When people mention the name Avril Lavigne, you may be one of the many that responds ‘who?’ or you may remember her from her brief stint as a popstar with seminal tracks such as ‘Skater Boi’ and ‘Complicated’. It turns out she is still popular enough to be searched for online, possibly for those folks out there who are after a slice of nostalgia.
However, you may want to rethink who you are searching for nostalgia purposes. McAfee found that Lavigne was the most likely celebrity to land users on websites that carry viruses or malware. It’s probably a safer bet to search for Las Ketchup or Mr. Oizo (I’m probably showing my age there.)
Malware – The Latest Celebrity Craze?
Well, not on purpose. You might think a simple search for Avril Lavigne wouldn’t pose that much threat. However, the findings show that searches for Lavigne have a 14.5% chance of landing on a webpage with the potential for online threats. That number rises to a worrying 22% if users type her name and search for free MP3s. When you thought it couldn’t get any worse than listening to Avril Lavigne you now have cyber security woes including malware to deal with.
When it rains, it pours!
Perhaps even more interestingly are the reasons why Lavigne has scored so highly on the annual list. She is currently at work on a new album and has had feature stories written about her recently, but that’s the norm for most pop stars. McAfee suggest that an internet conspiracy may be behind the wave of searches. There is nothing the internet likes more than a conspiracy and this one is a real doozey. It suggests that Avril Lavigne actually died in 2003, and was replaced by a doppelganger and has been keeping up the ruse since.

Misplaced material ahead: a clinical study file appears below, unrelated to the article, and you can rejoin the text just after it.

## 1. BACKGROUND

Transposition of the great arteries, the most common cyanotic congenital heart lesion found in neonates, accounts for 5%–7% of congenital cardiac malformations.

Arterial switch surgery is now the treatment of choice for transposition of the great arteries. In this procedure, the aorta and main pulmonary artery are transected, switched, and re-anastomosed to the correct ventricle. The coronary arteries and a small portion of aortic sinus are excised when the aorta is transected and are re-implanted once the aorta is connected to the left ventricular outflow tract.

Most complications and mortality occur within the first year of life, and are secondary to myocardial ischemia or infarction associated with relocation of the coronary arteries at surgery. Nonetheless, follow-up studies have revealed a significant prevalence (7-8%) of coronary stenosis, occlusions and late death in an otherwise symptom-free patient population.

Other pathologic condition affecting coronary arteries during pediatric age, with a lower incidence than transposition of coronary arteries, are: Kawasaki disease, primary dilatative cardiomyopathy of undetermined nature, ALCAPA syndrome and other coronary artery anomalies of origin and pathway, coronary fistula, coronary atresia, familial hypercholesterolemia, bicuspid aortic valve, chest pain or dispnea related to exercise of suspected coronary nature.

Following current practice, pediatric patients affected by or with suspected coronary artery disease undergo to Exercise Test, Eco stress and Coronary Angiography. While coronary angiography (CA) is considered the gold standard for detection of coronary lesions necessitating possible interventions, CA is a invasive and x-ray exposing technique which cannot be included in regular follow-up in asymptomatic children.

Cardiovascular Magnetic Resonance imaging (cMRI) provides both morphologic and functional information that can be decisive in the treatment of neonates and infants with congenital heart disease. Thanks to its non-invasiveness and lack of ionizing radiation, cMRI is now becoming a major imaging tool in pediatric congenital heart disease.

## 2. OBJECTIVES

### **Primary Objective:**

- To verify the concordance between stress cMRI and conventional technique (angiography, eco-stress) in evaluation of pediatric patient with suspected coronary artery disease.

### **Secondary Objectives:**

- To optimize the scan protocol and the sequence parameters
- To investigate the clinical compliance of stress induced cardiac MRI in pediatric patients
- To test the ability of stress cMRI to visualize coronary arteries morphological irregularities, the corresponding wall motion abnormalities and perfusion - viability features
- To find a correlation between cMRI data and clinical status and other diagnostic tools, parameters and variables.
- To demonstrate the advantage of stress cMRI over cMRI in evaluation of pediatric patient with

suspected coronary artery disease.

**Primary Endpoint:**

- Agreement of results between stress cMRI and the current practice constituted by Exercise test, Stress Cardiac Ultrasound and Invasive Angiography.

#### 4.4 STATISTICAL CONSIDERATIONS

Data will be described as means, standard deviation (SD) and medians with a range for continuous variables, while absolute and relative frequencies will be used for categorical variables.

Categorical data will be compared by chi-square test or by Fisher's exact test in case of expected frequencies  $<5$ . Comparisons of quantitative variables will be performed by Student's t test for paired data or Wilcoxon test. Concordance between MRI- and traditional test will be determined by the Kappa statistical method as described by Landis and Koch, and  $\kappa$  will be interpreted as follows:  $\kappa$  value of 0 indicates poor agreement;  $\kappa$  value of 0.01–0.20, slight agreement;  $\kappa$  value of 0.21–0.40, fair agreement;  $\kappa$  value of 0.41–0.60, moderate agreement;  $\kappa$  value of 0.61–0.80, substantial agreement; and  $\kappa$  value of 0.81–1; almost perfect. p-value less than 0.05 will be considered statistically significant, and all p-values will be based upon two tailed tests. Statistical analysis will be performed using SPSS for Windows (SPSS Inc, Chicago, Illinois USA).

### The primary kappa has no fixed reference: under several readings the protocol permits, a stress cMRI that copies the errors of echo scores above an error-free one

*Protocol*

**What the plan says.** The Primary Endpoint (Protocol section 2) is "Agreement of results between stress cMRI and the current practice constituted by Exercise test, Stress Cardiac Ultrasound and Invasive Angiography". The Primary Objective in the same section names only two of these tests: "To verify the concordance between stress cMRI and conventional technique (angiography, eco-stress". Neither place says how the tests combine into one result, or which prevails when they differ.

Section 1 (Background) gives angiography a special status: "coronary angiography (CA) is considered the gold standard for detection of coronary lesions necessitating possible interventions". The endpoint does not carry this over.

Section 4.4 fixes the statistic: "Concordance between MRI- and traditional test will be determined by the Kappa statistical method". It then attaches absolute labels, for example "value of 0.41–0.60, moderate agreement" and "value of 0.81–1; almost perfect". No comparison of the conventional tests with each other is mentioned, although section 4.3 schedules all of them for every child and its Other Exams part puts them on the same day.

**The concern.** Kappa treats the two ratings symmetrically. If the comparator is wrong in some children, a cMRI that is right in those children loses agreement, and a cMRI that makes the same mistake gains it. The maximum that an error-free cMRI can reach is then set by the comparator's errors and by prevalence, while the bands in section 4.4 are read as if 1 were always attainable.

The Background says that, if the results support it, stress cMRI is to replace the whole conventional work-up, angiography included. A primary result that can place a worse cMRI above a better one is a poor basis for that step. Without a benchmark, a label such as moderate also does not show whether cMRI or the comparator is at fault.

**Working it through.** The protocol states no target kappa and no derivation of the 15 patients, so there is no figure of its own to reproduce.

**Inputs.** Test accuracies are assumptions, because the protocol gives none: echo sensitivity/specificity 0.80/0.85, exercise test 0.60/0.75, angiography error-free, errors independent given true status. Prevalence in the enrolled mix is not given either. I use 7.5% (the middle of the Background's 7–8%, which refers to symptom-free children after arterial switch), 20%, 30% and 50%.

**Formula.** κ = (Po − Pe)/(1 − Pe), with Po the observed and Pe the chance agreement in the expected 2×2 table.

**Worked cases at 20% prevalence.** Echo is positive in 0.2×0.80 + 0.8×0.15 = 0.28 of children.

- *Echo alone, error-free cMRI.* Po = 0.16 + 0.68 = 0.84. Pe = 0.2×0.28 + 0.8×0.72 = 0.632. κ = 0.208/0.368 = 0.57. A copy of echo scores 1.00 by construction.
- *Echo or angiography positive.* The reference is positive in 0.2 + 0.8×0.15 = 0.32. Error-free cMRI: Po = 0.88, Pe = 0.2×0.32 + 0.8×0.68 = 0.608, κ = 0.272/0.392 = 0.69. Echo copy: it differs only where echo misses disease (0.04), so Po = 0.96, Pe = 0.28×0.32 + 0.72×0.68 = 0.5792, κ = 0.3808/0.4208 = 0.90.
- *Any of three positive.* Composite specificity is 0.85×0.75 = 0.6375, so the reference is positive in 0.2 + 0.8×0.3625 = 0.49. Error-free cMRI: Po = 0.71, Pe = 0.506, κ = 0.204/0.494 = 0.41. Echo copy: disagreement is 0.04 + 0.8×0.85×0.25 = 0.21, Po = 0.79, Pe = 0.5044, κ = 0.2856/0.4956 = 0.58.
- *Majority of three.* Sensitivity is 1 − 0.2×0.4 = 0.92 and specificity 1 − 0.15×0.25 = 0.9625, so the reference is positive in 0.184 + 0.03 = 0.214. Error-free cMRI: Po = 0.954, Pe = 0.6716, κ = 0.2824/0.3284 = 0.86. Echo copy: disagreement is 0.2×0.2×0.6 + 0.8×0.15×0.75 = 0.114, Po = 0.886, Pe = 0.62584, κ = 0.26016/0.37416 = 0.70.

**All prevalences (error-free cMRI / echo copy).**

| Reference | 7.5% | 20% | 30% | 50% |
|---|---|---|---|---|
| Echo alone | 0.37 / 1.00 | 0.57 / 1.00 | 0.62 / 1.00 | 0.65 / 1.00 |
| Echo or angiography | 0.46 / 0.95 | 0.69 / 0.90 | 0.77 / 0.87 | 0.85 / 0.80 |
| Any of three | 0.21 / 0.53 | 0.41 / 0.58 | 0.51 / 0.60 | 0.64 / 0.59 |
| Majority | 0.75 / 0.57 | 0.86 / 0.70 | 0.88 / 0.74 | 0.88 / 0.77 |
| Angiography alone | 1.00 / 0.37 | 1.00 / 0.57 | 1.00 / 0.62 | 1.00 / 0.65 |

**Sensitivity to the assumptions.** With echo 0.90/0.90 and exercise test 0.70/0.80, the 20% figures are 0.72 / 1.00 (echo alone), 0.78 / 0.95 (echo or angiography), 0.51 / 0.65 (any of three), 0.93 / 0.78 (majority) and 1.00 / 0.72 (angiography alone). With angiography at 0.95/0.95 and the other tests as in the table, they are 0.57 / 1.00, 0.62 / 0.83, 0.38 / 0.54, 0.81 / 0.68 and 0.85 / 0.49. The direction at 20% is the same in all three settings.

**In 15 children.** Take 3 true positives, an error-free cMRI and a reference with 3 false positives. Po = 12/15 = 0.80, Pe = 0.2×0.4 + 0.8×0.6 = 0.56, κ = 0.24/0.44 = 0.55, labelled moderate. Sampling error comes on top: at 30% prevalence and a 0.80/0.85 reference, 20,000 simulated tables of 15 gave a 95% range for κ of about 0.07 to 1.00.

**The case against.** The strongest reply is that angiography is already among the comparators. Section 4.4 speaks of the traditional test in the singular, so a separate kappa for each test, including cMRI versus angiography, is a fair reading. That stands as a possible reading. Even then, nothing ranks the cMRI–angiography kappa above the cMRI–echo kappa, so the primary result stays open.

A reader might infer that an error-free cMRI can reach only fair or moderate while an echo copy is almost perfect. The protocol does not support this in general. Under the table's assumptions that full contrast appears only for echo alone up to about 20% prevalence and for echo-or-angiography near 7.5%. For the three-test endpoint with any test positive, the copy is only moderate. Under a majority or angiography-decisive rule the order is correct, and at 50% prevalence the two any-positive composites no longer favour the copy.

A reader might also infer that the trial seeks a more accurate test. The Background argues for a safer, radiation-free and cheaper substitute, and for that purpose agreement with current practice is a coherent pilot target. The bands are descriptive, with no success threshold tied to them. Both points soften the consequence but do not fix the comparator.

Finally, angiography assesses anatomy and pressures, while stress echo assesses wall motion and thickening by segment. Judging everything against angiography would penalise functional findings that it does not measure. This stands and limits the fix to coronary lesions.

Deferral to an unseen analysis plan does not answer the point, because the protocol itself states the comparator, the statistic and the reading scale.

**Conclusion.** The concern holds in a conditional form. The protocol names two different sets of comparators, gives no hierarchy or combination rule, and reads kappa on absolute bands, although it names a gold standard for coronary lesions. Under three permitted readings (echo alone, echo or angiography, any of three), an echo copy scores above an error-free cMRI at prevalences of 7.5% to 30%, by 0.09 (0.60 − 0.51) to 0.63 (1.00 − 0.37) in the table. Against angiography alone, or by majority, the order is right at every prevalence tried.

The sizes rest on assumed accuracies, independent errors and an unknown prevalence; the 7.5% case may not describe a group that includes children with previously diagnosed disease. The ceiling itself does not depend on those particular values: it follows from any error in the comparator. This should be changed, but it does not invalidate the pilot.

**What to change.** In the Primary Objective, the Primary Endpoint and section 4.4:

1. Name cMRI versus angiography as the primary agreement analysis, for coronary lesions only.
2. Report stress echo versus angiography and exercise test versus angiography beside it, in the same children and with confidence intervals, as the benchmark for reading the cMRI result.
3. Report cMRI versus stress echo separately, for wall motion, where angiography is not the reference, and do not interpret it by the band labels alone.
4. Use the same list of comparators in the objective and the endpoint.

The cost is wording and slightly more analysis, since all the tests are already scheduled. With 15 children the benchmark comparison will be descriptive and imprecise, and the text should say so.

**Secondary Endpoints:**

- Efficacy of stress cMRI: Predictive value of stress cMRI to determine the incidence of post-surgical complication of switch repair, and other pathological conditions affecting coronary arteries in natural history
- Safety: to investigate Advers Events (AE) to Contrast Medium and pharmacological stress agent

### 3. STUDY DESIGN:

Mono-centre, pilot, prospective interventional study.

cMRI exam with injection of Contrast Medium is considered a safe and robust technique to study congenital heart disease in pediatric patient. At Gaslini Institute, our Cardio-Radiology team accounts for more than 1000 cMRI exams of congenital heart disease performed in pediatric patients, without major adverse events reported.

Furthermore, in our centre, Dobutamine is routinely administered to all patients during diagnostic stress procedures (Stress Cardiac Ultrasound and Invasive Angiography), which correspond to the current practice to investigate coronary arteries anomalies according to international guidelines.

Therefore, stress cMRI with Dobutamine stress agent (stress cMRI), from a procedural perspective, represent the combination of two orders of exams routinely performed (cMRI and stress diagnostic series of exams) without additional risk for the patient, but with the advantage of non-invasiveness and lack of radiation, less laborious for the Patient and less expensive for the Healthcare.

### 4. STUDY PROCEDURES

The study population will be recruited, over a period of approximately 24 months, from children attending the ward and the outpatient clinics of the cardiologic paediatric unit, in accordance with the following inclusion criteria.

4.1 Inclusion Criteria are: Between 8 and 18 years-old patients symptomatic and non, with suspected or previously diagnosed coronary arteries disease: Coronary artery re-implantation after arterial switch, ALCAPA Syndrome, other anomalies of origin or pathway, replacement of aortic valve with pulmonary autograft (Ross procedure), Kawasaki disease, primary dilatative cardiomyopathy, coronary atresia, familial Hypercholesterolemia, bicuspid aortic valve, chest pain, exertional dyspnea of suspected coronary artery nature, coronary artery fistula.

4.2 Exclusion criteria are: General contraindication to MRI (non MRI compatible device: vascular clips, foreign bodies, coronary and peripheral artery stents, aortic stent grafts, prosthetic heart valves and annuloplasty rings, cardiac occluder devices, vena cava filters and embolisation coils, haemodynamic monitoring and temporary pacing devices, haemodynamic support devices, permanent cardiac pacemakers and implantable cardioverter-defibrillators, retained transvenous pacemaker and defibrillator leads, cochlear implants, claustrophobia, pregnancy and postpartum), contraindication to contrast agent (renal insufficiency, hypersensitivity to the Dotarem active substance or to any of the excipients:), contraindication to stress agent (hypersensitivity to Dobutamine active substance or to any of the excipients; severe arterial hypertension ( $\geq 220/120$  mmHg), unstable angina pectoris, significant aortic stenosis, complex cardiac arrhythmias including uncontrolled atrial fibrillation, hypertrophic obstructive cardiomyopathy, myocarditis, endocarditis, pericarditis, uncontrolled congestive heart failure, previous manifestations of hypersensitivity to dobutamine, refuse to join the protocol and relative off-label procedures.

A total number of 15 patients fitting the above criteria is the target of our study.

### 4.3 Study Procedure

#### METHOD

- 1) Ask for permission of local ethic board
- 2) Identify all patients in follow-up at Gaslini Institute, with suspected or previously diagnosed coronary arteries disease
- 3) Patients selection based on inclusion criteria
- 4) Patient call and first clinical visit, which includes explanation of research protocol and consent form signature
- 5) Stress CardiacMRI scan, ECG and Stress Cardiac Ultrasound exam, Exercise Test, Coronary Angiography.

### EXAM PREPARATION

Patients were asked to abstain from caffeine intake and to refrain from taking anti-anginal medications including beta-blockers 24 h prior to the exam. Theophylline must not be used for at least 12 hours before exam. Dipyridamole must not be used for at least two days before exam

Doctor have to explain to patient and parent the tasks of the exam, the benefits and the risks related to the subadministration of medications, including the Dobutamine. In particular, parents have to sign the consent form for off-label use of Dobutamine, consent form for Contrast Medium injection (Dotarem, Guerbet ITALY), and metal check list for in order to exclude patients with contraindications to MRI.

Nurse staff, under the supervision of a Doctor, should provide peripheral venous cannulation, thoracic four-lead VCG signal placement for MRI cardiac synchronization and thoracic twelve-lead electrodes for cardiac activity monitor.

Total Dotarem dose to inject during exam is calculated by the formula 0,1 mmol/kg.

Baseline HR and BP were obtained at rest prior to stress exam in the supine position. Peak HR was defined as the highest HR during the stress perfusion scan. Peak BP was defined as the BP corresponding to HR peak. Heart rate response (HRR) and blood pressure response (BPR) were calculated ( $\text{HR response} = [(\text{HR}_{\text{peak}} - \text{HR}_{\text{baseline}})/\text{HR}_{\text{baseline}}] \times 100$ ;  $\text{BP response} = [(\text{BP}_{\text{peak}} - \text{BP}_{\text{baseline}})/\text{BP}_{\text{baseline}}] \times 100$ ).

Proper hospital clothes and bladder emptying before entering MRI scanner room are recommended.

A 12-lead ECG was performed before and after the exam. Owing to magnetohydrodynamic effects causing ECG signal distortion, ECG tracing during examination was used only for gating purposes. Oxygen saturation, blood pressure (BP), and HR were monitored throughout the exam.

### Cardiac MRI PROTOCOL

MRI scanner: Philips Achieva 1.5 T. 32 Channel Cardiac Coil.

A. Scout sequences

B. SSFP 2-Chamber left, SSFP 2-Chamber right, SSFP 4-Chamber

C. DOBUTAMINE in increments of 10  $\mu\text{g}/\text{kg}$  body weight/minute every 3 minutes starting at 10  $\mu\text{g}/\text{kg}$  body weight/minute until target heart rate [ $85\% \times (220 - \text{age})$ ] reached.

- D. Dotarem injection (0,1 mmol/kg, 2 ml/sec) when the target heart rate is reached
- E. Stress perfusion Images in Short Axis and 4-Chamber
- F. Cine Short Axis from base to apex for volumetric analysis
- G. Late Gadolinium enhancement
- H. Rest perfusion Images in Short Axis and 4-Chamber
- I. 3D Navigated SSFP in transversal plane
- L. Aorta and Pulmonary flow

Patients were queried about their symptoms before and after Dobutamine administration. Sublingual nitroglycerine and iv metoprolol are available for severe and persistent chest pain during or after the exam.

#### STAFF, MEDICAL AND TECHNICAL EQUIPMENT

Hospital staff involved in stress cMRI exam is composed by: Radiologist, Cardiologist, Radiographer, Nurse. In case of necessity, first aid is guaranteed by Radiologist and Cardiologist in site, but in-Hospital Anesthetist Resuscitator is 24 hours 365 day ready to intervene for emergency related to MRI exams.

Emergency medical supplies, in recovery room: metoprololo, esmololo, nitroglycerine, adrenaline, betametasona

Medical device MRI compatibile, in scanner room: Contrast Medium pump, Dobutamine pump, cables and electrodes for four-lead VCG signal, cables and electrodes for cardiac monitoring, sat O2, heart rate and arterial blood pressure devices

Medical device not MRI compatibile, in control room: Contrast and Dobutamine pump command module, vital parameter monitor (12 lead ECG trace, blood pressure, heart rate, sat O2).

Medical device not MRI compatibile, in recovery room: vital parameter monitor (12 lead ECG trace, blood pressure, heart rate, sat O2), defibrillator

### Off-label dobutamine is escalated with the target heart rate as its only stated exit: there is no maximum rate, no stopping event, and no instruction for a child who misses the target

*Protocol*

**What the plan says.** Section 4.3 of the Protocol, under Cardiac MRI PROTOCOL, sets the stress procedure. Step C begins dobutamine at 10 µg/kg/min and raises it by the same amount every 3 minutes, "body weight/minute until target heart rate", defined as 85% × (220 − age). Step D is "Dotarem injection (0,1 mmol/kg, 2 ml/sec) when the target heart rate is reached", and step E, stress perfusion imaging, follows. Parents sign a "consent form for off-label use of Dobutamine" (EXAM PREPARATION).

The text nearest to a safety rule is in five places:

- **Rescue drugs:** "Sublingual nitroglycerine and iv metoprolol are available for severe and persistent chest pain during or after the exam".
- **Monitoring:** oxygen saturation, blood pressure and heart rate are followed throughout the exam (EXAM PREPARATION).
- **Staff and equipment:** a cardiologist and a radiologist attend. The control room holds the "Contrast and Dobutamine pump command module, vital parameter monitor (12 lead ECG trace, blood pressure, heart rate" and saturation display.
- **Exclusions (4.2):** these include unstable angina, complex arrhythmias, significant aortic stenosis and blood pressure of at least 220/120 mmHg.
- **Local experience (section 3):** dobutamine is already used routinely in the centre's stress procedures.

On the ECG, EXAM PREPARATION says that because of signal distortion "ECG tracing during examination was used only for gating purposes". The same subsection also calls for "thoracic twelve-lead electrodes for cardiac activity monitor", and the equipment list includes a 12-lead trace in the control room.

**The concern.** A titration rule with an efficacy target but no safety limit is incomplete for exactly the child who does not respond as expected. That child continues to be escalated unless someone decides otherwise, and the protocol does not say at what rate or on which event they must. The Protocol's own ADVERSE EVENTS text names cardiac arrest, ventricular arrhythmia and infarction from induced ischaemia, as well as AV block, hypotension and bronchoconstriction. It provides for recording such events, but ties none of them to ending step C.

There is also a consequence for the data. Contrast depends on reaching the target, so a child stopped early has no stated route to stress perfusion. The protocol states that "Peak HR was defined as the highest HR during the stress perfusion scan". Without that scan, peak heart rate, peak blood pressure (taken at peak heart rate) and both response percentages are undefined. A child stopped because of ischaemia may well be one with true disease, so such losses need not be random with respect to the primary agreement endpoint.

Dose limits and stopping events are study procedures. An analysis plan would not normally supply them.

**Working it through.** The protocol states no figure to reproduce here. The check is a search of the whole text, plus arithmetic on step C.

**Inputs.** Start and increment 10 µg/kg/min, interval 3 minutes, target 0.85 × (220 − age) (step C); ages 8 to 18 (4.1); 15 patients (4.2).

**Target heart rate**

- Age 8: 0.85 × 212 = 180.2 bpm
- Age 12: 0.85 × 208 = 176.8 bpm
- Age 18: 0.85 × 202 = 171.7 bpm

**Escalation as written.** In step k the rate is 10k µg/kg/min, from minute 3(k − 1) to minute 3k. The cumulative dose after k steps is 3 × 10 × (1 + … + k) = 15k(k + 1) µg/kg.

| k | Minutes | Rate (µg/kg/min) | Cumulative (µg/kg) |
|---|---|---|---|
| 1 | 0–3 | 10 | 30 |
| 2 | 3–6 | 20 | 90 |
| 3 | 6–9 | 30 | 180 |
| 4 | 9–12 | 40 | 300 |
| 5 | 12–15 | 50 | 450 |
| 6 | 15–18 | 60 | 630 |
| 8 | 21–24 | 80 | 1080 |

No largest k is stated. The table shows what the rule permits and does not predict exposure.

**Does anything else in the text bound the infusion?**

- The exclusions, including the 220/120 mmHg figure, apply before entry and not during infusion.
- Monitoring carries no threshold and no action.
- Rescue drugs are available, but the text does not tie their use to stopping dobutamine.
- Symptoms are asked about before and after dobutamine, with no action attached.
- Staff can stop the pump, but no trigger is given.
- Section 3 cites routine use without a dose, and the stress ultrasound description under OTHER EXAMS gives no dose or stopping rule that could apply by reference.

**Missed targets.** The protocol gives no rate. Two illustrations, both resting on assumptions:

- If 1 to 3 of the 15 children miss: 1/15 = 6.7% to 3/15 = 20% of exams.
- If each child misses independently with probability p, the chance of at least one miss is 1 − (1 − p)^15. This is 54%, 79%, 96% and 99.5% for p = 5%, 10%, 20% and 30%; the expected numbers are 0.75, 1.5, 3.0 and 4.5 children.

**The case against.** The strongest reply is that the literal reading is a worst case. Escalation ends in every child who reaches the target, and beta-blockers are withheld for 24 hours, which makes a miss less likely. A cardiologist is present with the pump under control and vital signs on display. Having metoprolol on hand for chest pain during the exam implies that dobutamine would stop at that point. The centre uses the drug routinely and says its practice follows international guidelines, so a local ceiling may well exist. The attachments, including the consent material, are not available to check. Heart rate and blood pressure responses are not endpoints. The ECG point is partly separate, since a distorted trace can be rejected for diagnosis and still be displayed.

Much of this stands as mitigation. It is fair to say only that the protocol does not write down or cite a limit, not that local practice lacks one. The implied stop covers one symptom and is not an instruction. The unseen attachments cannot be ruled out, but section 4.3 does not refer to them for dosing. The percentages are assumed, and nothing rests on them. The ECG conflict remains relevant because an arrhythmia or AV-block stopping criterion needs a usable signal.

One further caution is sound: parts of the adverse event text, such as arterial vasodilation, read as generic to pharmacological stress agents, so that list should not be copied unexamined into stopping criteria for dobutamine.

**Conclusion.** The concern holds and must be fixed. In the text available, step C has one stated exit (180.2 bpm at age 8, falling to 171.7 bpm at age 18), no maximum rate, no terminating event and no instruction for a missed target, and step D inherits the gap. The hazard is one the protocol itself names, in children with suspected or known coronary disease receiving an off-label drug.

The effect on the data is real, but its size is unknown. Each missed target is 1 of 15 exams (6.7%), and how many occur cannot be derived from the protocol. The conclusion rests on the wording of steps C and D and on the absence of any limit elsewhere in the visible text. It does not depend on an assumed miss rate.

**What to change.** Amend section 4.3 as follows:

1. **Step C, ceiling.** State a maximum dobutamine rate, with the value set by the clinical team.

The McAfee survey has become an annual survey and despite the general interest that it attracts, it also carries a serious message to all of us that use the internet. Many people go about their day to day lives online without considering the risks associated with what we are searching for especially in regards to downloadable content.
The list is compiled by using McAfee’s own site ratings along with used searches on Google, Bing and Yahoo.
In the modern day, it is tempting to want music and videos on our connected devices as soon as possible. However, people online need to be savvy to the risks posed by those promising free content, whether it be in the form of films or music, as more often than not, malware will be piggybacking on the file itself. You should always take your time and assess the links and sources presented to you, and only when you can verify they are legitimate should you proceed. This will help protect you from malware and a cyber security disaster.
Have you had any disasters with malware coming from what you thought was a legitimate source? Have you searched for any former pop stars and run into cyber trouble, let us know below.